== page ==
Some symptoms suffered by coeliacs are similar to those suffered by those with intolerances. This causes some cases of coeliac disease to be mistaken as Irritable Bowel Syndrome or wheat intolerance.
Coeliac disease symptoms occur because the gut is attacking itself. Long term exposure can have long term damage. Coeliac disease sufferers, if they continue to eat gluten, are at greater risk of osteoporosis, certain kinds of gut cancer, and a greater risk of other auto-immune diseases such as type 1 diabetes and thyroid disease.
There is no cure for Coeliac Disease. It is a life long condition that can be managed through a gluten free diet. A gluten free diet relieves symptoms and lets the gut act normally. In cases of dermatitis herpeformis, medicines can be prescribed to relieve symptoms while the gluten free diet is taking affect.
So how are allergies, intolerances and coeliac disease different?
Let’s summarise our findings:
Allergies, intolerances and coeliac disease have similarities between their symptoms however they are produced by different responses in the body. Allergies are an immune response produces the antibody IgE. Intolerances are due to trouble digesting certain foods, they are not to do with the immune system. Coeliac disease is an auto-immune disease where the body attacks itself when specifically gluten is consumed.
Allergies can be life threatening in the case of anaphylaxis. Coeliac disease can have long term damage with prolonged exposure. Intolerances can have uncomfortable symptoms, but they are not life threatening.
Symptoms for allergies, intolerances and coeliac disease can all vary in their onset and variety from person to person.
Is it important that we distinguish between allergies, intolerance and coeliac disease?
The importance of distinguishing between allergies, intolerance and coeliac disease relates to food production. More specifically it relates to cross contamination. Take a look at this scenario below:
Lets look at the allergen wheat as an example: person A has a wheat allergy, person B has a wheat intolerance and person C has coeliac disease.
Cross contamination scenario: Knife is used to cut bread containing wheat flour and then used to cut vegetables.
Person A can be affected by a minute about of wheat causing swelling, hives, vomiting and other symptoms. The reaction can take place all over their body depending on their exposure to the wheat. If person A eats the vegetables thinking that no cross-contamination has happened but then has an allergic reaction to the ‘little bit’ of crumb on the vegetables, Their reaction can happen immediately or within a few hours. Their body produces IgE to attack the wheat protein. In the worst case, a reaction could develop to an anaphylactic attack needing adrenaline and immediate hospitalisation with the risk of death.
Person A, however, could probably eat rye and barley because these grains do not contain wheat, so long as there has been no cross contamination.
Person A would most likely avoid food products which would have a “May contain wheat” warning.
Person B in the same situation will most likely not be affected at all by the cross contamination. They would probably have to eat more than a trace amount to have some symptoms such as bloating, stomach pains or intestinal gas. The symptoms will clear up within a few hours or a day usually. Person B, like person A, may also be able to eat rye and barley because they do not contain wheat. Though the difference to person A is that cross contamination doesn’t matter so much.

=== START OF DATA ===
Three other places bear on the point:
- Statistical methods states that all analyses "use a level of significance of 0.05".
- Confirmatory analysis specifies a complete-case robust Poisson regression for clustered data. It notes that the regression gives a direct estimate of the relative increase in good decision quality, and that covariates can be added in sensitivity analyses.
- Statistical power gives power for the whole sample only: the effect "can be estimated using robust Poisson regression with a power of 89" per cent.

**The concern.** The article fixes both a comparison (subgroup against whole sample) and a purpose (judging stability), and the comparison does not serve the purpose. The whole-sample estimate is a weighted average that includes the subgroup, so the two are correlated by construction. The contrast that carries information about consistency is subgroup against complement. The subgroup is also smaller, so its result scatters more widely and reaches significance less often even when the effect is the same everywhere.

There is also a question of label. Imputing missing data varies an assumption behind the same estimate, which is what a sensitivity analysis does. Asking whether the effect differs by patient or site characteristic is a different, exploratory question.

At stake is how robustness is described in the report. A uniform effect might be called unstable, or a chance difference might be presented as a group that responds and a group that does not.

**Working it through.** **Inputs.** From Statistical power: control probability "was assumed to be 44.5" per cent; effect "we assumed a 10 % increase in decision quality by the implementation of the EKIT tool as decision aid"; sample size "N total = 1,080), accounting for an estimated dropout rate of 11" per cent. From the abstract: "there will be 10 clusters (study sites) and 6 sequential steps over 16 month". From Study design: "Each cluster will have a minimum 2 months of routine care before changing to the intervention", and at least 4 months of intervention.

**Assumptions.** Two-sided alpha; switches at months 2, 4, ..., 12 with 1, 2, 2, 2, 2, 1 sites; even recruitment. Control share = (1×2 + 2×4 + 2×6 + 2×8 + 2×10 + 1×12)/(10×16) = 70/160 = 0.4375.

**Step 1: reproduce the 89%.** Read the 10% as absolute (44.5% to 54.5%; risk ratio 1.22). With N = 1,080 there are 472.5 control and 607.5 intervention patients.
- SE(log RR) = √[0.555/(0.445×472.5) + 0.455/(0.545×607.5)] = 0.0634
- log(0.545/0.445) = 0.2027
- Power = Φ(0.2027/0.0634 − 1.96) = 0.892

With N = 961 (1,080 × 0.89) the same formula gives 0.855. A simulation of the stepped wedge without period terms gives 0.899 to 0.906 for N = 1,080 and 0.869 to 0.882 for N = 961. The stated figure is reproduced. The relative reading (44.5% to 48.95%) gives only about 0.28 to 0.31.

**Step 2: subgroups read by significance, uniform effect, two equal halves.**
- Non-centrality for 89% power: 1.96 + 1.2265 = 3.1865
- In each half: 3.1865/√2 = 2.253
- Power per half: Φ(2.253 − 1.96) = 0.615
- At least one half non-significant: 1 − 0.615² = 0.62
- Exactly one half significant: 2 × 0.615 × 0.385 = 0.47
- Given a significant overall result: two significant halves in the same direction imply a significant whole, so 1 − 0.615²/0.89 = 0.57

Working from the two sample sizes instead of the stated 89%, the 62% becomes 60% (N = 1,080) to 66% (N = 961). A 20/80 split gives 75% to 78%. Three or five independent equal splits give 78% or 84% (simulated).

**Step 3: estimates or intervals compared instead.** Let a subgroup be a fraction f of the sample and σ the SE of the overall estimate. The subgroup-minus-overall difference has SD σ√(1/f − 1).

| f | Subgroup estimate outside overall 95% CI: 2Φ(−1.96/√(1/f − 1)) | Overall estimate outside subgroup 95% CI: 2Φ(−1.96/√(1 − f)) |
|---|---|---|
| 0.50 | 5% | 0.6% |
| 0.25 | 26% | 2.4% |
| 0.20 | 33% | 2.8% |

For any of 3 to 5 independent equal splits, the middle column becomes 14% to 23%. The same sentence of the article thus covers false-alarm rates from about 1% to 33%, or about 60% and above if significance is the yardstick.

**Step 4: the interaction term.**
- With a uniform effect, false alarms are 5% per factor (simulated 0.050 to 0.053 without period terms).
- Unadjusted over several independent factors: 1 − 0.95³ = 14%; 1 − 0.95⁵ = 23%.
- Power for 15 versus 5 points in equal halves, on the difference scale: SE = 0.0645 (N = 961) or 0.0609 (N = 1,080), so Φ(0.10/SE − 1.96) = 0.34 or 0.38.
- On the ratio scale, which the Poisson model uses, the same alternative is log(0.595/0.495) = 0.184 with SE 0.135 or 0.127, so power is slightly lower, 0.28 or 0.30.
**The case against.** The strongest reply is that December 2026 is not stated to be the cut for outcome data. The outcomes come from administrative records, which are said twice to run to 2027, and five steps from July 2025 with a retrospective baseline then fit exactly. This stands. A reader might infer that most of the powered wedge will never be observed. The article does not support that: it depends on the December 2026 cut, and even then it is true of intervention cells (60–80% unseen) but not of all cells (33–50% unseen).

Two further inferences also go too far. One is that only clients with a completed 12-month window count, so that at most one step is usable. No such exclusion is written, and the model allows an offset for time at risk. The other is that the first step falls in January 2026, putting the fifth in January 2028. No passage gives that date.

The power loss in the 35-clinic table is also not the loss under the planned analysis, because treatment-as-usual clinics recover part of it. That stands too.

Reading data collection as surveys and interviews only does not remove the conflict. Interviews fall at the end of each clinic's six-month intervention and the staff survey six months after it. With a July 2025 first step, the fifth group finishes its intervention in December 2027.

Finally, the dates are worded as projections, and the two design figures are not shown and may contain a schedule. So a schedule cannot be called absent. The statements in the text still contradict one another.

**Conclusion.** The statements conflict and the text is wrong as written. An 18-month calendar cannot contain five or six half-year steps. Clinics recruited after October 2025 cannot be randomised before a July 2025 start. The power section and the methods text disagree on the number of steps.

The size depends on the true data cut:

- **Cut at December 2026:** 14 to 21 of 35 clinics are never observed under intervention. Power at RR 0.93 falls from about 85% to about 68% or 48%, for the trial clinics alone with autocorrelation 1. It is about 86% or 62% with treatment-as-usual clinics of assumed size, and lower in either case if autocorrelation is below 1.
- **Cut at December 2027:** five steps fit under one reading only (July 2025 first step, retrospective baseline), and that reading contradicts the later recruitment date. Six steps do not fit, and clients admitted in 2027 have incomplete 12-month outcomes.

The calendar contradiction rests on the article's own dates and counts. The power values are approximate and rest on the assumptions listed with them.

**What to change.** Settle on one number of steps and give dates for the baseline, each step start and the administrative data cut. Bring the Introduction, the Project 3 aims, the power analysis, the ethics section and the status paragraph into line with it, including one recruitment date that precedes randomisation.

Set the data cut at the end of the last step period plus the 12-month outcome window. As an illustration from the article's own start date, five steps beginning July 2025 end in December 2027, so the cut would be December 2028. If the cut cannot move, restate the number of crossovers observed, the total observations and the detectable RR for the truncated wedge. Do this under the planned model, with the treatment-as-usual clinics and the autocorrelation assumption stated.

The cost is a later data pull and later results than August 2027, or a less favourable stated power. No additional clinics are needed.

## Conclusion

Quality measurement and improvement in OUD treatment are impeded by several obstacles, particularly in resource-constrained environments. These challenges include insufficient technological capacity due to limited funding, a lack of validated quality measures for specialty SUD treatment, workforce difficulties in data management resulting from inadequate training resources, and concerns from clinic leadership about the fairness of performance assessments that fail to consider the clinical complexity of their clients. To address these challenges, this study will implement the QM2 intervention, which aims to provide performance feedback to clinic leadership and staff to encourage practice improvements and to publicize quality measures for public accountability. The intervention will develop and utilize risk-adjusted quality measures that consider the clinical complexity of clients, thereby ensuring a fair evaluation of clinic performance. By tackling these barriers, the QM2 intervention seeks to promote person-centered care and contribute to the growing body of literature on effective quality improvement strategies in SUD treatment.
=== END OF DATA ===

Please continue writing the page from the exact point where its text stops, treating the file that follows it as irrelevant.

Person B would not need to pay attention to may contain warnings, because the risk of the product containing wheat is not that great.
Person C would be affected by the cross contamination and have symptoms such as bloating, stomach pains, diarrhoea, depression and others from immediately ingesting the bread crumb to a few hours later. Some people experience symptoms for a few hours or a few days. The difference between coeliac disease, wheat allergy and wheat intolerance, is that person C would not be able to eat rye or barley because these grains, like wheat, contain the protein gluten. It is the gluten in these grains that case coeliac disease sufferers the problem. So whether these grains were cross-contamination with wheat, person C wouldn’t be able to eat them anyway.
Person C would be very wary of a “may contain warning” because of the severity of symptoms and the possible long ramifications.
So, is there a point in distinguishing between allergies, intolerance and coeliac disease? I would say yes, there is a point. But why?
In the case of allergies and cross-contamination, we can see from the scenario above, “a little bit” is a big problem. For coeliac disease sufferers, “a little bit” leads to many problems, some of which can have long term affect. For those with intolerances it could maybe lead to problems.
On the backs of food packets there are allergy advice warnings. These warnings are directed and vetted on the “do I risk it?” basis. Cross-contamination can lead to a world of hurt and pain in the case of allergies and coeliac disease.
Chefs and restaurant staff need to know when it is really important to avoid cross-contamination. If everyone says “I’m allergic” or “I’m coeliac” when they’re not, it is going to be like the boy who cried wolf. Except it’s not the boy who cried wolf whose going to suffer, it will be the people who arrive later who actually have a problem.
Your body distinguishes between allergies, intolerance and coeliac disease. It is important because that distinction is how your body reacts to an allergen. In some cases, it can be fatal.